Allergies and Asthma: How to Tell the Difference

allergies and asthma

Are your days or nights filled with sneezing, wheezing or other symptoms? You might have allergies, asthma or even both.

Allergies and asthma are separate diseases, but it's not unusual to suffer from both. The most common type of asthma is found in 60 percent of patients. It's called allergic asthma and is a double-trouble combination of allergies and asthma.

Allergies and asthma are treatable. If you learn where you stand with these two diseases, you and your doctor can take control of your symptoms.

Here's everything you need to know about asthma versus allergies. You'll learn what they are, how they differ, how they are similar and what happens when you have both.

What are Allergies?

More than 50 million Americans suffer from at least one type of allergy each year. Allergies are the sixth most common cause of chronic disease in the United States. They are also the most common children's health problem.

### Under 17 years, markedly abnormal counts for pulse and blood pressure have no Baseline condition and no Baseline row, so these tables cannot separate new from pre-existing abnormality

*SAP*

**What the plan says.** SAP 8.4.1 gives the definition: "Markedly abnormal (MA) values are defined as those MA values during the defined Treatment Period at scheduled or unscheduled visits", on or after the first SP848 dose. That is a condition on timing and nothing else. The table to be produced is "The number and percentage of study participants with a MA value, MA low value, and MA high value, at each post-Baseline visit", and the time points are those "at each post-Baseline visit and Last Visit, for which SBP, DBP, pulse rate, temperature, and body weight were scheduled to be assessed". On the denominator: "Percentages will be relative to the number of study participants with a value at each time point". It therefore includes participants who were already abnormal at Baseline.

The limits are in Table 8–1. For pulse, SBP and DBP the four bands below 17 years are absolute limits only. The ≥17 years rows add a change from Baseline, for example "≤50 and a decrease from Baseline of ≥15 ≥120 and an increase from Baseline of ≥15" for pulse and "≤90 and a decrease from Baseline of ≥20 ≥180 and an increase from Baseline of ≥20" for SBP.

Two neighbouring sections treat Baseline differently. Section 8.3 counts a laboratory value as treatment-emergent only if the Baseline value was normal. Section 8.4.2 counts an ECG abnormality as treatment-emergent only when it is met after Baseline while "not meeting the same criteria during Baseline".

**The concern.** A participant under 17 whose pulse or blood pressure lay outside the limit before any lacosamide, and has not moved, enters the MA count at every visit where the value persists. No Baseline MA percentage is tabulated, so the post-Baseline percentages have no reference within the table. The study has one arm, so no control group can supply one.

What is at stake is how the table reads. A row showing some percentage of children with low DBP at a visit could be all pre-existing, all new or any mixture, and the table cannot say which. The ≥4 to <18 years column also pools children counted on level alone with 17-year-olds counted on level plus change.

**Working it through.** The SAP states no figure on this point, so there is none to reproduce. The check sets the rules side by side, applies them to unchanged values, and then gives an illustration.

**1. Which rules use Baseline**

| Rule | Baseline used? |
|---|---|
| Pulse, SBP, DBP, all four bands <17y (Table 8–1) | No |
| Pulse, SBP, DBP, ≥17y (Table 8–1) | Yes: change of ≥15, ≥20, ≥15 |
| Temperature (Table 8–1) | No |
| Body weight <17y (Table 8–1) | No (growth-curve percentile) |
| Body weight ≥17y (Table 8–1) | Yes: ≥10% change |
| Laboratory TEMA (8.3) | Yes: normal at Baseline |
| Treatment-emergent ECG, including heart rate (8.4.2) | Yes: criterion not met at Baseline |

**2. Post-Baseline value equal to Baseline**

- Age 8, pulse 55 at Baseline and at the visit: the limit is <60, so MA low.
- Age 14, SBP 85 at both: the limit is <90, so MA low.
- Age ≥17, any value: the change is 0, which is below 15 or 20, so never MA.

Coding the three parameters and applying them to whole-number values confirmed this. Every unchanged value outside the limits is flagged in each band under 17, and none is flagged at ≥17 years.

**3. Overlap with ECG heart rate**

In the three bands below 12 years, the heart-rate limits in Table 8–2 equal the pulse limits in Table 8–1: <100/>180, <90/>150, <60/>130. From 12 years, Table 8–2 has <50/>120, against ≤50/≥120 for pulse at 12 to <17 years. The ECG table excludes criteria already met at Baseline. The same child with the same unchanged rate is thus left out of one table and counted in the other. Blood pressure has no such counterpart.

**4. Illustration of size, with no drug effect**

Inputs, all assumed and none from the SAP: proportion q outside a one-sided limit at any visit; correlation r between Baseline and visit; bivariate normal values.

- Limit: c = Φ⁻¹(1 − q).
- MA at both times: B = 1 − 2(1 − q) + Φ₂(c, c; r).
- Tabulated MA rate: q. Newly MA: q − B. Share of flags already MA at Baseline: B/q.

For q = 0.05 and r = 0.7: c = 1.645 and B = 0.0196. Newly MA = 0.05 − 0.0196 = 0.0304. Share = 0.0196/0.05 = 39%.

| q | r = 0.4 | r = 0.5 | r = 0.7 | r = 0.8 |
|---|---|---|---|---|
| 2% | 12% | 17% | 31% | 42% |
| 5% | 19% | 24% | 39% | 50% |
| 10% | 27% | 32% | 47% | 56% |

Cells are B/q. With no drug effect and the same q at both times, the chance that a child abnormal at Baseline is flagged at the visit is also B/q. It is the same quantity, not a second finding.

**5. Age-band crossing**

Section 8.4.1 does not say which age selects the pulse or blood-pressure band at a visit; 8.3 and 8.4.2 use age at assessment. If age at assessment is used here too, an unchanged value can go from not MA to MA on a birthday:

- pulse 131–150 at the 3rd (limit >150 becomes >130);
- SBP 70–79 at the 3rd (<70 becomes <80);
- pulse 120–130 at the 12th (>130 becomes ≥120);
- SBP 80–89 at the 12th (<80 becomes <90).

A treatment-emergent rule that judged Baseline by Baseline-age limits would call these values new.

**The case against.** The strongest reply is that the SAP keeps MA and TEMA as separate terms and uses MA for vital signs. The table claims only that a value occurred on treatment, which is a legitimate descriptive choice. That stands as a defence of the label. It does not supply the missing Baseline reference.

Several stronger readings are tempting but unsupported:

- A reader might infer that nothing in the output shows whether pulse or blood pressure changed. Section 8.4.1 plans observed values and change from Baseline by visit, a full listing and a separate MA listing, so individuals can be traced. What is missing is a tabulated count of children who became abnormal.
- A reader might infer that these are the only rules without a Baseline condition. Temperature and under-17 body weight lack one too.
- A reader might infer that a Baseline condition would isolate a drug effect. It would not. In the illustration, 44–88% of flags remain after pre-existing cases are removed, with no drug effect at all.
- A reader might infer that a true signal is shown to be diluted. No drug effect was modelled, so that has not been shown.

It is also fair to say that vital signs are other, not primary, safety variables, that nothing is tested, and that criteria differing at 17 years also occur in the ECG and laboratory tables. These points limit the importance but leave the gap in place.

Allergies happen when the body's immune system senses a harmless trigger and overreacts. It rushes to your body's defense by releasing chemicals to combat the supposed threat. Unfortunately, having too many of these defensive chemicals causes allergic symptoms. 

Common allergy triggers include:

  • Foods and food additives
  • Medications
  • Dust mites, cockroaches and insect stings 
  • Latex
  • Mold spores
  • Pet dander and urine
  • Pollen and other seasonal elements
  • Dust 

If you have allergies, one or more of these triggers can cause symptoms in your eyes, sinuses, nose, throat, lungs, stomach and skin. For example, allergies can cause itchy eyes, a runny nose, sneezing, coughing, hay fever, hives or eczema.